Princess Cruise Lines is now facing a wrongful death lawsuit over COVID-19. Texas' Susan Dorety is seeking more than $1 million over the alleged negligent treatment of her husband, Michael, who "spent days suffering in agony" before dying in a hospital, according to her suit. Dorety says the crew failed to alert the couple that they could be exposed to the virus when they boarded the Grand Princess on Feb. 21 in celebration of their 40th wedding anniversary. That same day, at least two infected passengers disembarked while more than 60 people who were exposed on the previous Diamond Princess voyage remained on board, per the New York Post. Four days later, the cruise line alerted disembarked passengers about possible exposure, but not those on the ship, claims the suit filed in federal court.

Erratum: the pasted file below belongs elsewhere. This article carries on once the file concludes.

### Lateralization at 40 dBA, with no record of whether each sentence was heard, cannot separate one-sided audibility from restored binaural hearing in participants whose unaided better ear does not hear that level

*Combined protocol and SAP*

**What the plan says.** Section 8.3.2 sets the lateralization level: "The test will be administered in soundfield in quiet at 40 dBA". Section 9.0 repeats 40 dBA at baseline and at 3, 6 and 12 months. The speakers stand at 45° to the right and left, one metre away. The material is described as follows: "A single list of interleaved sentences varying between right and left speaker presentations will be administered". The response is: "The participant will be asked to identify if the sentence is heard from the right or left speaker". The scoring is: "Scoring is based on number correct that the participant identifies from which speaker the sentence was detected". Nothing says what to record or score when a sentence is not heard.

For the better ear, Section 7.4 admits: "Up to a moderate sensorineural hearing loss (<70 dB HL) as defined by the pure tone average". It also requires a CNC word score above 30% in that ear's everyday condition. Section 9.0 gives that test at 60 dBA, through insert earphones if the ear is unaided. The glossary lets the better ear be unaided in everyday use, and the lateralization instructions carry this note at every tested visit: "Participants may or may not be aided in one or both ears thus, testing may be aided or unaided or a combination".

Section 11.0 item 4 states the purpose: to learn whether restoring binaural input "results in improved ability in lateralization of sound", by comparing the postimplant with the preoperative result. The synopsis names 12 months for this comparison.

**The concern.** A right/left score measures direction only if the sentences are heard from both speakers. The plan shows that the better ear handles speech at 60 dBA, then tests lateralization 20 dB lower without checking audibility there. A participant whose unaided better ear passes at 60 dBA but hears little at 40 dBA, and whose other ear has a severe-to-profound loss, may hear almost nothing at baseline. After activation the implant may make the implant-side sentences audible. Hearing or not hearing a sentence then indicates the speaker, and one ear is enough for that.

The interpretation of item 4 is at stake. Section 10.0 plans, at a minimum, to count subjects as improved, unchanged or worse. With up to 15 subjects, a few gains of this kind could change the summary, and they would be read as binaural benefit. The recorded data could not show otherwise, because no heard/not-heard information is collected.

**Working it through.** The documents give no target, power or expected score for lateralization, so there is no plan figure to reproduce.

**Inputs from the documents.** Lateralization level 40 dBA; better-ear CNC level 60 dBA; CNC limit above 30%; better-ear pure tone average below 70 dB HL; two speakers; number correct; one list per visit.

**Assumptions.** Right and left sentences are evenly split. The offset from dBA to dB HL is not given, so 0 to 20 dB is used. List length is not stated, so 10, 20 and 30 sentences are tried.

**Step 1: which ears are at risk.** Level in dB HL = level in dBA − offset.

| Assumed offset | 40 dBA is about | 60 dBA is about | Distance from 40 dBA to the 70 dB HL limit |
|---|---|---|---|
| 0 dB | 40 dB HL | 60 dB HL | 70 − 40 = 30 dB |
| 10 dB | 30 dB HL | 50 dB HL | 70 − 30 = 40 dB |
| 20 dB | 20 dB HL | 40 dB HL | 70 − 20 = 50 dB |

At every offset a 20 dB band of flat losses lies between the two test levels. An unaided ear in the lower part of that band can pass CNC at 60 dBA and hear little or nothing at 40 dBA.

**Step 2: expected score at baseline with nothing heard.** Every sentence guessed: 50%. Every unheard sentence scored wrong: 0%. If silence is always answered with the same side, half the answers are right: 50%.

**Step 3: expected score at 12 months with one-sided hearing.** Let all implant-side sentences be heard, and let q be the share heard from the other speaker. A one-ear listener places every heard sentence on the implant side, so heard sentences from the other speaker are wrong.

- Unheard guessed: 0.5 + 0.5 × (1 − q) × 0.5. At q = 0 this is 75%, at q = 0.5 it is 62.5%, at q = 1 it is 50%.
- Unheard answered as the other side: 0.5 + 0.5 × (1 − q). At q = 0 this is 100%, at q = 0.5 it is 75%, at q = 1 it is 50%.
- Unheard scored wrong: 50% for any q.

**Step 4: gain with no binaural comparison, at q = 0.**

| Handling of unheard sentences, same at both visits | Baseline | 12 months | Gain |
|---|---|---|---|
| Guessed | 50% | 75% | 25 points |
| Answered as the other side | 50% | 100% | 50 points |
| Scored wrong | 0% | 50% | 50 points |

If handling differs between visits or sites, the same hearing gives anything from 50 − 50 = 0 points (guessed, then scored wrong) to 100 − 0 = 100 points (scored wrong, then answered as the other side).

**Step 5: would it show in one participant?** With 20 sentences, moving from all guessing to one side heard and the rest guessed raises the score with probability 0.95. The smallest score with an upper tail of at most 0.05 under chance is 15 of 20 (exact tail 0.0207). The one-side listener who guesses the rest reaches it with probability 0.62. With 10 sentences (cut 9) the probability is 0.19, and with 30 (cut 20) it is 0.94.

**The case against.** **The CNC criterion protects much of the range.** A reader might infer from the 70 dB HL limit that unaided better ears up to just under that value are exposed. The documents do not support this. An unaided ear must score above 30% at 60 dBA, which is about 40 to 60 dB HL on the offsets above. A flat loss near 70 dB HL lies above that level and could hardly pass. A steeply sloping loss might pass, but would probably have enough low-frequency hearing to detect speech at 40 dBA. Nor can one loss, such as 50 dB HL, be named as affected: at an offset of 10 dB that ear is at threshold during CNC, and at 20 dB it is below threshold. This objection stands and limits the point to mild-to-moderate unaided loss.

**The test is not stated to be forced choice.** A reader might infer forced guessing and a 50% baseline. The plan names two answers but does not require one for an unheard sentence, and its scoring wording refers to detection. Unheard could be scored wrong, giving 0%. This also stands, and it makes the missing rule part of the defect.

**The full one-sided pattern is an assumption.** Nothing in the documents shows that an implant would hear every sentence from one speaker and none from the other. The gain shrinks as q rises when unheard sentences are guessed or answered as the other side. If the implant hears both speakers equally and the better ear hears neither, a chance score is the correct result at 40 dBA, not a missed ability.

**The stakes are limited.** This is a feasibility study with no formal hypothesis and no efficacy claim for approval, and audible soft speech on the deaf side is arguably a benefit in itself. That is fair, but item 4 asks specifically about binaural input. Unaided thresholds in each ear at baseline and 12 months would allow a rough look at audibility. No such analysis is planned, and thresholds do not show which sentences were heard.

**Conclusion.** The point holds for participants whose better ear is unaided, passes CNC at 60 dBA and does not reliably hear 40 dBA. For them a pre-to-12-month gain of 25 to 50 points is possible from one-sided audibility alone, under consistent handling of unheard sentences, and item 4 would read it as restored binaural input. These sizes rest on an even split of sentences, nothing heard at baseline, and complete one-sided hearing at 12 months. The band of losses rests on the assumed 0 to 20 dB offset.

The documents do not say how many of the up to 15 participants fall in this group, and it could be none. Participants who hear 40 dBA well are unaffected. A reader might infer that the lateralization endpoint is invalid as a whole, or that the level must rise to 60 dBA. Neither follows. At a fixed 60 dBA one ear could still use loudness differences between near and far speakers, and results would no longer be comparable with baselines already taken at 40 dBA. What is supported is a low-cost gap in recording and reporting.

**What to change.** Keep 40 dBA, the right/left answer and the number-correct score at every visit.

The suit claims passengers weren't quarantined for another two weeks. When Michael fell ill, it took nearly three days to convince the crew to let him off the ship, says Dorety. Princess Cruise, facing a slew of other lawsuits, may have the upper hand legally. Maritime law expert Martin Davies tells NBC News that the standard of reasonable care rests on information available at the time, and little was known about the spread of the virus in the US when the Grand Princess departed. "Obviously, a lot of things happen with the virus that no one is to blame for," but cruise officials did know passengers "might very well be exposed to a lethal virus," Dorety's lawyer, Rusty Hardin, tells KXAS. If negligence is proven, Davies says maritime law could limit the company's liability to the cost of the ship. (A Florida couple also is suing.)